Author: Anne Huntington, President
As we look ahead to the coming school year, families and educators can expect to continue to see a shift in the way learning is implemented across the US as a result of the ongoing COVID pandemic. From expanded online learning to extended school closures, the effects of the pandemic on our educational system will continue to unfold even as we enter the new academic year in the fall of 2020.
No one has all of the answers as to what this coming school year will completely look like due to the pandemic, but at Huntington, we promise to stay ahead of the curve on the latest developments and how they’ll impact our students, and to continue to provide the best education possible. We know that the ‘COVID Slide’ is real, and that students may lose over a year’s worth of learning due to the disruptions from the pandemic, which is why it is important to continue to build academic skills throughout the summer to prepare for the upcoming school year and for upcoming standardized tests.
One of the biggest changes we’ve seen is on the standardized testing front. SAT and ACT testing for our high school students has been disrupted by test date cancellations and postponements. Universities and colleges are rethinking how heavily they will weigh standardized test scores now and in the future due in part to limited access to exam dates and testing facilities.
Even so, experts expect that testing will become widely available again as soon as August for the SAT and September for the ACT, so it’s important to make sure that test prep is part of summer plans for students preparing for college, which are typically rising high school juniors and seniors. Parents and high school students should check with their local SAT/ACT scheduling resources, namely the official websites for both tests because the information changes constantly. It is critical to have the most recent information on important dates like test availability and registration deadlines, many of which fall in the summer months. And, with high volumes of students needing to reschedule their exams, there is the potential that students may experience delays securing a future test date. Therefore, we recommend sophomores start to think about these exams to set themselves up for success as well.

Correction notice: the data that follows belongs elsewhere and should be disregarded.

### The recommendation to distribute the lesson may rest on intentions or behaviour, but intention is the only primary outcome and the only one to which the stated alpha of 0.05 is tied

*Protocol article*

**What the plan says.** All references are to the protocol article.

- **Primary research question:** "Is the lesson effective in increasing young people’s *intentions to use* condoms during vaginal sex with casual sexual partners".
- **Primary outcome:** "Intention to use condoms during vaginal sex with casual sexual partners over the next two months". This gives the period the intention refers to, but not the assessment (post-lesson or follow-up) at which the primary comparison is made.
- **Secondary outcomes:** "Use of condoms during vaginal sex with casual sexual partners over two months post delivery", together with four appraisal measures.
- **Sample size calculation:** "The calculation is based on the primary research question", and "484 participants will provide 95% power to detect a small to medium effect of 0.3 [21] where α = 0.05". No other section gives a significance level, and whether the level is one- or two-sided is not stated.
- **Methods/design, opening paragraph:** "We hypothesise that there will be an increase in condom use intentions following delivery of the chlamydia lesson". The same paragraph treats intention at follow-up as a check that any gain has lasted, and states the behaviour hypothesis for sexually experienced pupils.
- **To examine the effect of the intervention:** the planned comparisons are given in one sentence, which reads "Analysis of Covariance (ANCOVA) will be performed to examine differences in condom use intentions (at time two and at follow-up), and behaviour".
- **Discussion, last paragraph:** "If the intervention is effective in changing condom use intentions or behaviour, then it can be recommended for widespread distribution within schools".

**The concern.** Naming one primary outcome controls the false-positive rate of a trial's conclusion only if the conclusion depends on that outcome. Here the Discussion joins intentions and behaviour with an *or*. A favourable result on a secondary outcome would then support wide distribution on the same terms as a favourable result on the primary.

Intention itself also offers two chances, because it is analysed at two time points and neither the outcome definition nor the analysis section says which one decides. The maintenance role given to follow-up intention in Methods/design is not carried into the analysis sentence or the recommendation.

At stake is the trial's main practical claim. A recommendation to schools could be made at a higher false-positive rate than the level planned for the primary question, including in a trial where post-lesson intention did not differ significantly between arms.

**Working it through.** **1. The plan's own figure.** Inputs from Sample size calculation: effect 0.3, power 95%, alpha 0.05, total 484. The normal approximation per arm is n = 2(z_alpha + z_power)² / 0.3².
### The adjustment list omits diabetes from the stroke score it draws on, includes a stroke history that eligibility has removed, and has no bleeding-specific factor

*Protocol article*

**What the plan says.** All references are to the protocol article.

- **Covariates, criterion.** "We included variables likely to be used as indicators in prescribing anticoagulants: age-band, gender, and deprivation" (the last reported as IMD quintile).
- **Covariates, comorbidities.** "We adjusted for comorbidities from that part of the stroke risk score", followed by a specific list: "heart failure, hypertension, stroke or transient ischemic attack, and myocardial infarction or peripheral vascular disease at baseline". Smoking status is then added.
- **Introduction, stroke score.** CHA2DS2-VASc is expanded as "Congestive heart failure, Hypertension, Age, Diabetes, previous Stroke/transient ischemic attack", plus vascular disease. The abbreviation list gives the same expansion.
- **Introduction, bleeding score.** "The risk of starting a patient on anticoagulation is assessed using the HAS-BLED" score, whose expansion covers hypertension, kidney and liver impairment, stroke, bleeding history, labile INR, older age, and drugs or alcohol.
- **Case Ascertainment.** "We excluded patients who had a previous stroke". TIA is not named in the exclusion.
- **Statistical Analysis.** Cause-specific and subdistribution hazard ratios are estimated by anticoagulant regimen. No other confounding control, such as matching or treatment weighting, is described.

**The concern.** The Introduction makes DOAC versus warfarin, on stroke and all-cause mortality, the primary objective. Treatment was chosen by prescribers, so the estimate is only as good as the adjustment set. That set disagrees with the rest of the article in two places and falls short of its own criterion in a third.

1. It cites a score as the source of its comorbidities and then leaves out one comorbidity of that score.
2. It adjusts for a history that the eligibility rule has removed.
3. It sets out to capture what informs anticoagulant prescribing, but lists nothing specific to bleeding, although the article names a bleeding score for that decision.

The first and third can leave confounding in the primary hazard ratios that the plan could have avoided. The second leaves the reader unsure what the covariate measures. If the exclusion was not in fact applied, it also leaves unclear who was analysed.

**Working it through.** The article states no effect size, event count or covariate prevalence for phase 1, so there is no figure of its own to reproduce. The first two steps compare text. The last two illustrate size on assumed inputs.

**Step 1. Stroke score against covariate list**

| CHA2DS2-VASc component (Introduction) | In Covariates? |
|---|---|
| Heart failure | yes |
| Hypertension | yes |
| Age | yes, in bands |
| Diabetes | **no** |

For our families enrolled in Huntington, we help them navigate this changing landscape to guide them to the right decisions - is a standardized test the right option, do we need to focus on grades, how is the college application looking, what are the student’s goals are some of the questions we go through. We help our students make sure they make the right decisions for themselves, because with so much disruption happening all around, we need to ensure our students know that we are here to help.
Families and students should also familiarize themselves with the various application components for the student’s desired colleges and keep in touch with those admissions offices throughout the summer so the student is aware of any updates the school may decide to implement along the way. While many universities and colleges are beginning to embrace test-blind and test-optional policies, the SAT and ACT continue to be vital tools for building a strong college application.
As we wait for new testing opportunities to become available, we suggest that students focus on other elements of the application. Brainstorming essay ideas and putting together an outline is a great starting point, and Huntington’s certified teachers and tutors are prepared to help you navigate writing roadblocks along the way in addition to subject specific tutoring and homework help. Additionally, students can begin outreach to teachers, coaches, mentors and others for letters of recommendation, which can help bolster their application.
We are currently enrolling students in our SAT, ACT and subject matter test programs, so connect with your local Huntington Learning Center to get your child signed up today for a better tomorrow.